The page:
Competitors attack as Tada faces next do-or-die moment
This pile on comes just weeks after a landmark Supreme Court ruling in which Tada was determined to be legal business under the current law.
The revisions to the Passenger Transportation Service Act would prohibit the renting of vans with drivers for anything other than tourism purposes.
They were passed by the National Assembly’s transportation committee in December, but they stalled and were not voted on by the full session.
The revisions will be reviewed by the Legislation and Judiciary Committee today.
The plenary session scheduled for Wednesday is the last to be held by 20th National Assembly, which ends in May. If the revisions aren’t passed this week, they would expire and have to be reintroduced.
This would allow Tada to continue on as is.
The company has received considerable support from other start-ups and IT-related associations. They have criticized the government, lawmakers and the taxi industry for blocking the growth of young businesses with high potential.
In the other corner, support for the revision to the law is significant.
Seven operators of ride-hailing services released statements over the past week urging the approval of the revision. The list of signatories includes Kakao Mobility, which runs the cab-hailing app Kakao T, KST Mobility, which runs Macaron Taxi, and van-hailing app Buxi.
They argue that without the revision to the law, the business remains on a weak legal foundation. They want clarity so they can operate without worry. Because of the weakness of the existing law, they face legal risks, concern from investors and resistance from taxi operators.
Unlike Tada, the seven companies have acquired taxi licenses, which would be required if the revisions were passed.
“Mobility start-ups that have been thoroughly preparing to do business in line with new rules have not been able to advance,” a Tuesday statement said.
They noted that the revisions were developed with the input of a number of players and that they “didn’t satisfy every player but resulted in a meaningful compromise where they laid out the basic definition and direction for Korea’s mobility industry.”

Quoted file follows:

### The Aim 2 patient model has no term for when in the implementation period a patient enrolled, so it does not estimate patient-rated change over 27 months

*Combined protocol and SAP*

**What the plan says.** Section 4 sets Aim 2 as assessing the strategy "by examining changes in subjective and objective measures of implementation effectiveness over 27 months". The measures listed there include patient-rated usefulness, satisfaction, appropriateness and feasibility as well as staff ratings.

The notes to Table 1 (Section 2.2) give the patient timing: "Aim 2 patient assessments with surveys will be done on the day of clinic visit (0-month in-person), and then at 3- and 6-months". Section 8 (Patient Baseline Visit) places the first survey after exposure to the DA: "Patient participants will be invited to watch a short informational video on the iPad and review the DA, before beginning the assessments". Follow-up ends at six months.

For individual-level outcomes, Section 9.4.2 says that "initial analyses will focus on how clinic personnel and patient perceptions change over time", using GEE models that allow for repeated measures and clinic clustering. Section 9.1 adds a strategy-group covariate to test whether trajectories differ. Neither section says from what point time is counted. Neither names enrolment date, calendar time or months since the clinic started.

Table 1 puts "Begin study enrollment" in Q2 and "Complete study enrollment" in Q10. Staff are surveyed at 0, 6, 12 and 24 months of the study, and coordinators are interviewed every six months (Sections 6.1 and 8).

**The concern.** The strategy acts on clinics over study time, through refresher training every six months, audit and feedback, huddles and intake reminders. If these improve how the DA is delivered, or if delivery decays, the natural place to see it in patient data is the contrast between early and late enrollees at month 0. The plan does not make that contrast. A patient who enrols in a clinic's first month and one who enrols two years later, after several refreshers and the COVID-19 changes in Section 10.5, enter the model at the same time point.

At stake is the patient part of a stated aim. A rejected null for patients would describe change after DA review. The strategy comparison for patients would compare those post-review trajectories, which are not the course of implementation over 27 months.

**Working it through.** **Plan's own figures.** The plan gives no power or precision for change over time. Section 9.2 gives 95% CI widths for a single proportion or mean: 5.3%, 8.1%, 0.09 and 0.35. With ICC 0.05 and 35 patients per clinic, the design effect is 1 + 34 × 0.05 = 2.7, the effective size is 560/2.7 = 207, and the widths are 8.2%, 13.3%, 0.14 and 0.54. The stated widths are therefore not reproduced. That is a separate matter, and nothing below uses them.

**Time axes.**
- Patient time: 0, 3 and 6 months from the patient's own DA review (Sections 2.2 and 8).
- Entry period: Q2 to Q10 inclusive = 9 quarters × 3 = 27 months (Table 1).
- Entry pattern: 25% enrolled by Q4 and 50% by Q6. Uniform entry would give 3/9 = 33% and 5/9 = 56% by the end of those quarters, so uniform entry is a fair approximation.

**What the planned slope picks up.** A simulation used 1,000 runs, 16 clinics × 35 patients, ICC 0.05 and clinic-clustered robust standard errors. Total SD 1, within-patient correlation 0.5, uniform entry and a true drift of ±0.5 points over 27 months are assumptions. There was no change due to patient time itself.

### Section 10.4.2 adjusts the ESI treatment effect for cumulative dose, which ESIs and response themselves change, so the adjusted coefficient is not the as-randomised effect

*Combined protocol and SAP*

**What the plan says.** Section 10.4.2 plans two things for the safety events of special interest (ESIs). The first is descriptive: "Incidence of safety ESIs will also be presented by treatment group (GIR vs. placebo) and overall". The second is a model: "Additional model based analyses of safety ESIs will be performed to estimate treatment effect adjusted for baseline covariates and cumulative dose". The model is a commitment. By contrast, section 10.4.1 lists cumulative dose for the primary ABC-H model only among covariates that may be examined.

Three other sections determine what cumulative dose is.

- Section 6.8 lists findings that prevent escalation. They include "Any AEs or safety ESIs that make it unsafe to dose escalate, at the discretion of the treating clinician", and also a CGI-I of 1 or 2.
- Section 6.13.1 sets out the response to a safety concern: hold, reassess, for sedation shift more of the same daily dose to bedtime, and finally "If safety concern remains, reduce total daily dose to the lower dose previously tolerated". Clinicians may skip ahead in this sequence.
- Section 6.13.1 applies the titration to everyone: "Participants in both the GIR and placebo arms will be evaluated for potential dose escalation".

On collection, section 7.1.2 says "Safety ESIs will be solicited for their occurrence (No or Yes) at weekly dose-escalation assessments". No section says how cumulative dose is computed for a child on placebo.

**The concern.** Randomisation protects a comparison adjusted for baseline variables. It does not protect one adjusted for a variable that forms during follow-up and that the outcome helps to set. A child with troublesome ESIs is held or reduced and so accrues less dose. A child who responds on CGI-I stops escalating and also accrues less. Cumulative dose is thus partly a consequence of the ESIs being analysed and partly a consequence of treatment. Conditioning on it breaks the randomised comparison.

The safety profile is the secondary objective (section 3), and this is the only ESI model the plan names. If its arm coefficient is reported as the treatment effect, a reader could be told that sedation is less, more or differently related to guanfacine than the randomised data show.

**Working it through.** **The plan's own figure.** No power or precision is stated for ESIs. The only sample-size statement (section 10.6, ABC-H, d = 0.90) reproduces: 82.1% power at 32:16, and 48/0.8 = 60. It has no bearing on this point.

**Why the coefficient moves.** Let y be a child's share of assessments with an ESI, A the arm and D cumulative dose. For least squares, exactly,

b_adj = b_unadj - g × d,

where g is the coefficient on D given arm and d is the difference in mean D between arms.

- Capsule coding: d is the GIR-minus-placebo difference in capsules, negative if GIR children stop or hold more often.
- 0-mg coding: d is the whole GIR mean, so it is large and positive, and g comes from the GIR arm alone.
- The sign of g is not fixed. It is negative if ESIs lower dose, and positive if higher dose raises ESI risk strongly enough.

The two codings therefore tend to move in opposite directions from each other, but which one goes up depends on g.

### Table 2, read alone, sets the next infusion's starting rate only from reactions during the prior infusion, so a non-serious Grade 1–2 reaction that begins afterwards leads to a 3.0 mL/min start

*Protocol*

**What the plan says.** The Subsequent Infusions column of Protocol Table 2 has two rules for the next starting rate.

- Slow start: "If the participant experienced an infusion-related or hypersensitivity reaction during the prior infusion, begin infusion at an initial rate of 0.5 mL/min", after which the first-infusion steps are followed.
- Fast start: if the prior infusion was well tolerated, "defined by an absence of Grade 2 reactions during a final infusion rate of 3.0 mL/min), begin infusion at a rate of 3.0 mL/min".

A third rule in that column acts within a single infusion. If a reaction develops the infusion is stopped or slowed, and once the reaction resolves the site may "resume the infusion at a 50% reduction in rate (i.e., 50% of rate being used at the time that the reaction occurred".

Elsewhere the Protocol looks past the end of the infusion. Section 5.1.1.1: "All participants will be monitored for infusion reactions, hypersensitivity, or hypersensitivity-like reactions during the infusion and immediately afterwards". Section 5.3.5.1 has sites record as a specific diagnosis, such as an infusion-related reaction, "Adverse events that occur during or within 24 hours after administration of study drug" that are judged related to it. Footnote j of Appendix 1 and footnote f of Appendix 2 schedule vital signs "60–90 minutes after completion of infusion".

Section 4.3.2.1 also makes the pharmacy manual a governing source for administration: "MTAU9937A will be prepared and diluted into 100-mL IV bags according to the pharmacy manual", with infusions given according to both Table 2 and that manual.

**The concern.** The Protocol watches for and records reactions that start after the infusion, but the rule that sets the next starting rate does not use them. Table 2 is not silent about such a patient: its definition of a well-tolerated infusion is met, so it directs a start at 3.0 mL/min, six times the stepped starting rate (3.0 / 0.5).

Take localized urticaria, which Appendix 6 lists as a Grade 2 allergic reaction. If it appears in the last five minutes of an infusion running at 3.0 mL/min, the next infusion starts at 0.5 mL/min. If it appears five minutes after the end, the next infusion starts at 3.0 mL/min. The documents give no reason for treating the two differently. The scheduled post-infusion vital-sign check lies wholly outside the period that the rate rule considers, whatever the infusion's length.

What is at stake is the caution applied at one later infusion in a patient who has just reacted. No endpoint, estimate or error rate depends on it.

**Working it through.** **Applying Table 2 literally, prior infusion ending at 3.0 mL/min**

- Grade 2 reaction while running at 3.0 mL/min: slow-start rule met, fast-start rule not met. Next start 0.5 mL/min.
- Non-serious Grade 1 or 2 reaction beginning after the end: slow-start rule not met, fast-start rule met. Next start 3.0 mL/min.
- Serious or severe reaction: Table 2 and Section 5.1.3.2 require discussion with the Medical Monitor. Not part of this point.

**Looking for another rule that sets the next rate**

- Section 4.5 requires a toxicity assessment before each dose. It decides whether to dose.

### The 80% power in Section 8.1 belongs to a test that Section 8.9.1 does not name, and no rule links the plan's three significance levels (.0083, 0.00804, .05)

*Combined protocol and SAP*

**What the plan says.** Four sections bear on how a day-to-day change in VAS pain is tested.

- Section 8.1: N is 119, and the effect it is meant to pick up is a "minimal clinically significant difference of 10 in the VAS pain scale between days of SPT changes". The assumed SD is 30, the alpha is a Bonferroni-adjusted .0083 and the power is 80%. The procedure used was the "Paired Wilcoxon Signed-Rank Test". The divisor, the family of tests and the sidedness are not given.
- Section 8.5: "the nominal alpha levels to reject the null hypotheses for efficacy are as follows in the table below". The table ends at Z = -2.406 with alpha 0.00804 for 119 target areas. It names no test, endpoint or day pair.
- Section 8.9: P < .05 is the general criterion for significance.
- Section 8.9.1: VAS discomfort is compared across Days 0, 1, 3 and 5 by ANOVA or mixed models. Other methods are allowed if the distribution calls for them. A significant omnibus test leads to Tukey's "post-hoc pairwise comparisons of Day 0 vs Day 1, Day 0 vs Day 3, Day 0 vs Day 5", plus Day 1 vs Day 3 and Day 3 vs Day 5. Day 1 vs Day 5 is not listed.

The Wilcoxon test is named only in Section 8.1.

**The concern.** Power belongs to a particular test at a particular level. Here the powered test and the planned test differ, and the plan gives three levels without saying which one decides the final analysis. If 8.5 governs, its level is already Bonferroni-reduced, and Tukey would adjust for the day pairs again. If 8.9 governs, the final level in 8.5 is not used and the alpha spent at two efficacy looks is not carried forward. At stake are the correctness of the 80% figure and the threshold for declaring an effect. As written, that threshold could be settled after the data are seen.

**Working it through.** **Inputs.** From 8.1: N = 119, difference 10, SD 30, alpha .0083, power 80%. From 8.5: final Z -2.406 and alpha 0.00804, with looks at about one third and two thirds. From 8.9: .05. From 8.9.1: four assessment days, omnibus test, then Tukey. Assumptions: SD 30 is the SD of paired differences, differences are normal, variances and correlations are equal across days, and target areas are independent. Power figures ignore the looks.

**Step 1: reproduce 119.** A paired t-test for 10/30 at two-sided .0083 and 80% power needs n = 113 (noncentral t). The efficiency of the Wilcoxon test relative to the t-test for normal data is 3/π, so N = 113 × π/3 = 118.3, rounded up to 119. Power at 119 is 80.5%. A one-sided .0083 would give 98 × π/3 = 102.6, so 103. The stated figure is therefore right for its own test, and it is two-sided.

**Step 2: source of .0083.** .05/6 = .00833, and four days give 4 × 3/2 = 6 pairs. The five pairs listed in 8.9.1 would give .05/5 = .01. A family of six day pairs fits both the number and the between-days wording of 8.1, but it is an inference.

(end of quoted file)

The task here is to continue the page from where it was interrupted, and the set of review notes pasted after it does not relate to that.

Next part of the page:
“This proposal is not intended to stop a specific service; it’s to help all industry players go forward,” the statement said.
Their lobbying comes after a brutal 2018 and 2019 of conflict between app-based mobility companies and traditional taxis.
Convincing taxi associations to engage in discussions with Transport Ministry officials and IT mobility start-ups took months. In the process, a number of taxi drivers took their own lives in protest, and Kakao Mobility dropped the launch of a nearly-complete ride-sharing service.
In July, the Transport Ministry released a “grand compromise” plan which combined the interests of the taxi industry and IT mobility services. A lot of the plan’s suggestions were incorporated into the pending revisions.
Tada argues that the revisions are just “anti-innovation,” killing the spirit of innovation in the country.
Its chances of survival are much improved since December, as the Seoul Central District Court ruled Tada legal last month, clearing Tada CEO Park Jae-wook’s and Socar CEO Lee Jae-woong’s charges of violating the transportation laws.
“The Supreme Court has ruled Tada is a legitimate service,” Tada said in a statement Tuesday.
In an 11th-hour move, Socar CEO Lee promised that he would donate all of his personal gains from Tada. A well-known figure in Korea’s IT scene as the founder of Daum, Lee spent 11 years as an investor in social start-ups before he took the helm at Socar in 2018.
“As the major shareholder in Tada, I will return profits to society if Tada becomes a unicorn or goes through initial public offering,” he wrote in a Facebook post on Monday.
BY SONG KYOUNG-SON [firstname.lastname@example.org]